As the nation begins to reopen, business owners face continued uncertainty about the future. The U.S. government aimed to clear up some of those unknowns with changes made to the Paycheck Protection Program (PPP) on June 5, 2020. These changes should benefit small business owners, solopreneurs, startups and independent contractors. Whether you’ve already applied for a PPP loan, or are considering doing so, here are the details on what these new changes to the law will mean for you.
There’s Still Time to Take Out a PPP Loan
First, you should know that your window to apply for a PPP loan has been extended. If you’ve been on the fence about requesting funds, now is the time to make a final decision. Here are some of the factors that may influence that decision:
- The PPP fund still has around $130 billion remaining for qualifying applicants.
- The new deadline to apply for a PPP loan is August 8, 2020.
- You can check your eligibility for the PPP via the Small Business Administration.
Congress Passed the PPP Flexibility Act of 2020 to Simplify the Loan Forgiveness Process
On June 5, 2020, H.R.7010 was added as a modifier to the PPP to regulate and streamline loan forgiveness. The Interim Final Rules (IFRs) answered many of the questions business owners had about utilizing their PPP funds and applying for forgiveness of those loans. The changes, as outlined here, made adjustments to the original PPP law, and consequently impacted the process for applying for loan forgiveness.
Changes to the PPP Law
Adjusted Usage Percentage: Before June 5, any business owner who received a PPP loan had to use a minimum of 75 percent of the funds toward payroll expenses to qualify for forgiveness. Now, qualifying payroll expenses only need to total 60 percent of the loan. It’s important to note that if your workforce has been reduced and you can’t reach the 60 percent threshold, you can still qualify for partial forgiveness.
Extension of Loan Maturity: If you applied for your PPP loan on or after June 5, you will benefit from the lengthened maturity period, increased from two years to five years. If you received funds before June 5, you may still be able to take advantage of the five-year maturity window if the borrower and lender mutually agree.
Loan Forgiveness Period Lengthened: For those who require more time to utilize 60 percent of eligible payroll expenditures, the forgiveness window has increased from eight weeks to 24 weeks. This applies to all PPP recipients, but if you took out your loan prior to June 5 and have been able to reach 60 percent, you can still choose the eight-week period.
Extended Deadline to Replace FTEs: This change benefits anyone who has not been able to return to full capacity since the onset of COVID-19. Business owners now have until December 31, 2020, (previous deadline, June 30, 2020) to replace full-time equivalent employees (FTEs) and restore salaries.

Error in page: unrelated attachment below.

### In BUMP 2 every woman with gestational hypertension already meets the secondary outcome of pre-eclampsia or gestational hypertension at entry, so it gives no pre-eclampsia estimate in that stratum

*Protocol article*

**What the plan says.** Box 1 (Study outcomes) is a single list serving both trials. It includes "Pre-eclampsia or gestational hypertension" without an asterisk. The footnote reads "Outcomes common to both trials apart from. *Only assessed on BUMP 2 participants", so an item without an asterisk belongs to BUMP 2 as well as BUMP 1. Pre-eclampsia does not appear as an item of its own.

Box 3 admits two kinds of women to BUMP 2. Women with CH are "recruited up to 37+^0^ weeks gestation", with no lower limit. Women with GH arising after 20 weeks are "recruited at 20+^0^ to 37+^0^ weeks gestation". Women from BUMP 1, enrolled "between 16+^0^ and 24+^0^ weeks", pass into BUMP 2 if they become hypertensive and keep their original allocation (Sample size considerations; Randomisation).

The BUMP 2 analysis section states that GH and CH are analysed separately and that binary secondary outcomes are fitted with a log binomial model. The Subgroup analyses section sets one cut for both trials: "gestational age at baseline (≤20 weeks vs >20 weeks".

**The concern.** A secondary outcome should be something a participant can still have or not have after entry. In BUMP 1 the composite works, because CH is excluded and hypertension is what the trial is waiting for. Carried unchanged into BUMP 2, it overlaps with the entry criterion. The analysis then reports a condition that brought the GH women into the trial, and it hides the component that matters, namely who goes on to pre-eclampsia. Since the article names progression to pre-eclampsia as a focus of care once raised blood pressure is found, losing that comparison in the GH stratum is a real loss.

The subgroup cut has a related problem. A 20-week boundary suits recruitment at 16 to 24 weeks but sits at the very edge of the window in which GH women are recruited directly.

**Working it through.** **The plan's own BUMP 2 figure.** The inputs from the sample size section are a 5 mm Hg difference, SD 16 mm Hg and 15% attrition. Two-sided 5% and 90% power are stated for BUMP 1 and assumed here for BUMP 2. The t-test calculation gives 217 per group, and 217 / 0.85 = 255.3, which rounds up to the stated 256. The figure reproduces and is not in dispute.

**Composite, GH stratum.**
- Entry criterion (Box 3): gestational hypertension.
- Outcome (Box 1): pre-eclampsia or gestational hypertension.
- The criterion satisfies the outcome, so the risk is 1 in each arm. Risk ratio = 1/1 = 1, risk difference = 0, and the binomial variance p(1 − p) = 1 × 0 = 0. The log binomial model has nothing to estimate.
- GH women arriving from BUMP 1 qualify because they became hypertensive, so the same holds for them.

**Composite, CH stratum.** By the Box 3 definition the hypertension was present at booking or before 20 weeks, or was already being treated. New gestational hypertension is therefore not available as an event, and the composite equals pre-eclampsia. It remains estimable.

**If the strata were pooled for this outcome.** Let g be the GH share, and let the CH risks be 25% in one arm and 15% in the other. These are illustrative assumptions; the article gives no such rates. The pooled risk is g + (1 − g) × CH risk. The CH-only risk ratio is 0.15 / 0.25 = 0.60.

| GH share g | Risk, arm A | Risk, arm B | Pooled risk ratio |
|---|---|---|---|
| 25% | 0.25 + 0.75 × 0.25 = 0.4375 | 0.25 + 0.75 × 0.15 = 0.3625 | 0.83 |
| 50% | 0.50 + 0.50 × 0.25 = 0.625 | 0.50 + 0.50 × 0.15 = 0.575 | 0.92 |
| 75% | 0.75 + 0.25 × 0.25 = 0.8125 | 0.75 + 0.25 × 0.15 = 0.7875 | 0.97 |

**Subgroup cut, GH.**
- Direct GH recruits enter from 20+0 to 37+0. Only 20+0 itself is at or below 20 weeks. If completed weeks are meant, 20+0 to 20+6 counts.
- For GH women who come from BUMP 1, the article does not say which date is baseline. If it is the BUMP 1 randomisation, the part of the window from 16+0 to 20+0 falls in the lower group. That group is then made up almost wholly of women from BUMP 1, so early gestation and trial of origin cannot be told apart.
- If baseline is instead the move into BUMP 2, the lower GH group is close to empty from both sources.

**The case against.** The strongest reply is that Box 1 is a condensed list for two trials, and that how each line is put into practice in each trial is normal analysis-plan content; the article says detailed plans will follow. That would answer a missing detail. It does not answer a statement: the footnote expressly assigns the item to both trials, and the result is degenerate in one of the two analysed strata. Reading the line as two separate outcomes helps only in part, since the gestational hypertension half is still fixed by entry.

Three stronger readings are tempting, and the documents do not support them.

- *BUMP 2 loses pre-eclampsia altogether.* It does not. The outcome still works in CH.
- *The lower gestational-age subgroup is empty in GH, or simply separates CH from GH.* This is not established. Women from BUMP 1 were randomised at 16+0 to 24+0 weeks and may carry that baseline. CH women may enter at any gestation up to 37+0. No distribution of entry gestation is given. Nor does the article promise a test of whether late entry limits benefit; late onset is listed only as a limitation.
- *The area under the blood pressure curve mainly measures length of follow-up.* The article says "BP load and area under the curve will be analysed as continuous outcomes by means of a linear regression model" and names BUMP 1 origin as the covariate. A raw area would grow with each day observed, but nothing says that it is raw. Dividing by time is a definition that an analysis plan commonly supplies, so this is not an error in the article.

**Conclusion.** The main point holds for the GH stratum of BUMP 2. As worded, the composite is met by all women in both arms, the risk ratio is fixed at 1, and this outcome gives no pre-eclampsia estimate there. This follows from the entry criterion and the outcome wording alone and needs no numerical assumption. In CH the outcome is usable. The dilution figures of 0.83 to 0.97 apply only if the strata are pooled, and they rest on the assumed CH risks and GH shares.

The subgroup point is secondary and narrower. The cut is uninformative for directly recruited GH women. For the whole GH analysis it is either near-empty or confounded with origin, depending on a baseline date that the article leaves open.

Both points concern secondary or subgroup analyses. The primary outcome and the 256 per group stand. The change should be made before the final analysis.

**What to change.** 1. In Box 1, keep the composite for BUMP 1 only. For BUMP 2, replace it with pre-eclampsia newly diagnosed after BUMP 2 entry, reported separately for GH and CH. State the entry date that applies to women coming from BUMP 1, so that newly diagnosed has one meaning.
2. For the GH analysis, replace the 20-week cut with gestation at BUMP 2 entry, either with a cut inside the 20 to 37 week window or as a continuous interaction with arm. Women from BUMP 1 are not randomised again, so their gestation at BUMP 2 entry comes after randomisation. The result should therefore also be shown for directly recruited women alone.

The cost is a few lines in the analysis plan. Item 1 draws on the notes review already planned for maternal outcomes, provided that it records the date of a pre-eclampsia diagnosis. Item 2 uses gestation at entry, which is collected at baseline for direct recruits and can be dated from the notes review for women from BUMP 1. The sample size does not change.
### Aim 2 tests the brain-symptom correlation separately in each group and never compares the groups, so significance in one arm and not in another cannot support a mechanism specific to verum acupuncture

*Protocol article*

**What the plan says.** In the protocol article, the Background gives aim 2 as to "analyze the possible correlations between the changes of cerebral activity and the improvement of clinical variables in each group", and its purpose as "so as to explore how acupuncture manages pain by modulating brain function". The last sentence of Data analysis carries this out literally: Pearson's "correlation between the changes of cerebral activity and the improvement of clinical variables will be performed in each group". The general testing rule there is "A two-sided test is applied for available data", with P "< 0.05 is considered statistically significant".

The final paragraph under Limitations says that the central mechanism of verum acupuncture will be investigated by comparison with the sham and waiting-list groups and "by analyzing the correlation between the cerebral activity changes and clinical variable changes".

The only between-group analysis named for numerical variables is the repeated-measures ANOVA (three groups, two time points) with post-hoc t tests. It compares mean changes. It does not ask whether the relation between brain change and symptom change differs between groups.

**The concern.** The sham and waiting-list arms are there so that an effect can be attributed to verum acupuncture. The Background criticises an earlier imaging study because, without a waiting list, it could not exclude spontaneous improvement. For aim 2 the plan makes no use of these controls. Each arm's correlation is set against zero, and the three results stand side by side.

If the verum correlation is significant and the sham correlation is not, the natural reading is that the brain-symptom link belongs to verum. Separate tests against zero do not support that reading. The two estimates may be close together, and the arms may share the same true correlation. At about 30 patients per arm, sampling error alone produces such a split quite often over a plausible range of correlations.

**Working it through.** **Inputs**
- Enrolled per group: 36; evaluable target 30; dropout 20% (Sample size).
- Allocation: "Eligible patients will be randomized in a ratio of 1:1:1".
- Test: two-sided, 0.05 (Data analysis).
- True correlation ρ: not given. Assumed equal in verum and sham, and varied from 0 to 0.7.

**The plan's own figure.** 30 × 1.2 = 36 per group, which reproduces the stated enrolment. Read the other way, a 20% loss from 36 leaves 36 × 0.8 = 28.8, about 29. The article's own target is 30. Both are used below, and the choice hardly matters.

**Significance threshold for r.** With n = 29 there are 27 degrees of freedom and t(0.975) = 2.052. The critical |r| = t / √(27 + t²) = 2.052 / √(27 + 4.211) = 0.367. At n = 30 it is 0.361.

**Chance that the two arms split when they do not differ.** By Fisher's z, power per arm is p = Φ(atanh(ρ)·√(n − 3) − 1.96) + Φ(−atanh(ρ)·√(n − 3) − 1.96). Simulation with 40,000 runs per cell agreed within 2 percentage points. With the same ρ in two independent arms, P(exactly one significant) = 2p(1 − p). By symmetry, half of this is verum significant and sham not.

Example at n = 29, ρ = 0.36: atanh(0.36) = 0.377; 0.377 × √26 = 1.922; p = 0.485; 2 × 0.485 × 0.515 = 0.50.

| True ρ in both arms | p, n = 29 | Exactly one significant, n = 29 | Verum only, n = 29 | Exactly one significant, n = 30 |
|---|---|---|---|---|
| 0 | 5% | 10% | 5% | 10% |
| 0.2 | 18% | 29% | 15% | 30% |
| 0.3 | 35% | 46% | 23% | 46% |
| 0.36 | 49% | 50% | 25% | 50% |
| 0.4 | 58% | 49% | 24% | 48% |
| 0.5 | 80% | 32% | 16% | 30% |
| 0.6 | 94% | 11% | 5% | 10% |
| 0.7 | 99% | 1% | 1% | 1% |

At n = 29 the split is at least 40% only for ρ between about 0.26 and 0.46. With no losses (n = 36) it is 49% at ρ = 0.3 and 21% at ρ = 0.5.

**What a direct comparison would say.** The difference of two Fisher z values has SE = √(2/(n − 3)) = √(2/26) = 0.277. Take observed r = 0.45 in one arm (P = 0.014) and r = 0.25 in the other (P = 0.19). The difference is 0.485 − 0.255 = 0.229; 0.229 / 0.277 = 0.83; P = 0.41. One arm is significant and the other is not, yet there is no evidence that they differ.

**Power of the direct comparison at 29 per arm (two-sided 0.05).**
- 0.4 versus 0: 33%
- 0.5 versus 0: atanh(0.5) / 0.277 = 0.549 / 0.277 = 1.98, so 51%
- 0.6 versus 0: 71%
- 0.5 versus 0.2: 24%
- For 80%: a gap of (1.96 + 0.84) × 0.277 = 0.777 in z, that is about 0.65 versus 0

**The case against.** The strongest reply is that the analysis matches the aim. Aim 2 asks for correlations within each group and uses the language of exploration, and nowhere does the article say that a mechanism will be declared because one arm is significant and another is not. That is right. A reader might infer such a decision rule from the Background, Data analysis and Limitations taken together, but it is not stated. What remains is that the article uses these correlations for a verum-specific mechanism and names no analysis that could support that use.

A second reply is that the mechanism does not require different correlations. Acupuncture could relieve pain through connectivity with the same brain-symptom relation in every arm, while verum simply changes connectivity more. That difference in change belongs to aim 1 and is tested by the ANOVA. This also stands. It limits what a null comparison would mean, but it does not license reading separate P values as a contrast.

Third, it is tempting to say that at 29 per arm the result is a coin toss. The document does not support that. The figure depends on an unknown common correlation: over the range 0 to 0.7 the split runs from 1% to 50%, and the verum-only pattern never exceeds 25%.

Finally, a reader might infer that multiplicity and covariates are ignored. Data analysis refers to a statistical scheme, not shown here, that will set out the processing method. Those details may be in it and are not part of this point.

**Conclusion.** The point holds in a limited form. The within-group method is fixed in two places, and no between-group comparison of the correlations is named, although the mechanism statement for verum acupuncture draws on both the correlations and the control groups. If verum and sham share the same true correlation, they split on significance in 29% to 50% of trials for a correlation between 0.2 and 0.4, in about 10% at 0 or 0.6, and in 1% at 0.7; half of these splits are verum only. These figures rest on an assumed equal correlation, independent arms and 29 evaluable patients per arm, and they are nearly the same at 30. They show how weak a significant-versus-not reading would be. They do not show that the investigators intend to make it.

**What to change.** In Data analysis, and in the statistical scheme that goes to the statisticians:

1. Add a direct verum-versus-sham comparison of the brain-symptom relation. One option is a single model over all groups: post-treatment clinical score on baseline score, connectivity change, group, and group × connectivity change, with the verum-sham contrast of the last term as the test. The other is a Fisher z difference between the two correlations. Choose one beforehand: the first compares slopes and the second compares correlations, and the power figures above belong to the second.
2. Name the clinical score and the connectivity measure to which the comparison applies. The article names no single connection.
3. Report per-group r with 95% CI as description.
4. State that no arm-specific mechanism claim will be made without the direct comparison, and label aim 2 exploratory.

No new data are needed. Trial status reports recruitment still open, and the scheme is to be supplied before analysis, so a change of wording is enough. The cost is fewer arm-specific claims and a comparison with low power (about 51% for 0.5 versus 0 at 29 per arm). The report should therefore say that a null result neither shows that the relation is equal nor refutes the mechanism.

Availability of Funds to Business Owners with a Criminal Record: The changes to the law now allows those who have been convicted of non-financial crimes more than one year ago to receive funding. Previously, anyone convicted on felony charges in the last five years could not apply, but these revisions mean they are now eligible.
Changes to the PPP Process
New Calculations for Owner and Employee Compensation: These calculations are based on whether you choose an eight-week or 24-week forgiveness window. For the former, you’ll need to calculate eight weeks’ worth of your 2019 net profit, and for the latter, 2.5 months of 2019 net profit.
Increased Percentage of Non-Payroll Expenses: The adjustment to the forgiveness threshold means you can put more of your PPP loan toward non-payroll expenses. If you select the 24-week window, you’ll maximize the time you have to meet the payroll minimum of 60 percent, leaving 40 percent for expenses such as mortgage and rent payments and qualifying utilities.
Self-Employed and Independent Contractors Are Now Covered: Freelancers and other self-employed business owners can breathe a sigh of relief after a June 16 Interim Final Rule clarified that they, too, are eligible for loan forgiveness, based on the same calculations outlined above.
Adjustments to Interest and Principal Payments: Borrowers planning to apply for forgiveness will need to do so in a timely manner. If an application of forgiveness is not filed within 10 months of the eight-week or 24-week forgiveness window, interest and principal payments will be assessed.
Simplified Application Process: After receiving complaints from business owners about the complexity of the PPP forgiveness application, the SBA released a revision to the standard application, and introduced an “EZ” form for self-employed or no-employee businesses, or those that reduced staff and salaries by less than 25 percent.
Utilizing these funds from the U.S. government and the SBA can protect your business during this unprecedented time. For a detailed overview of how you can still apply for a PPP loan, Incfile has you covered.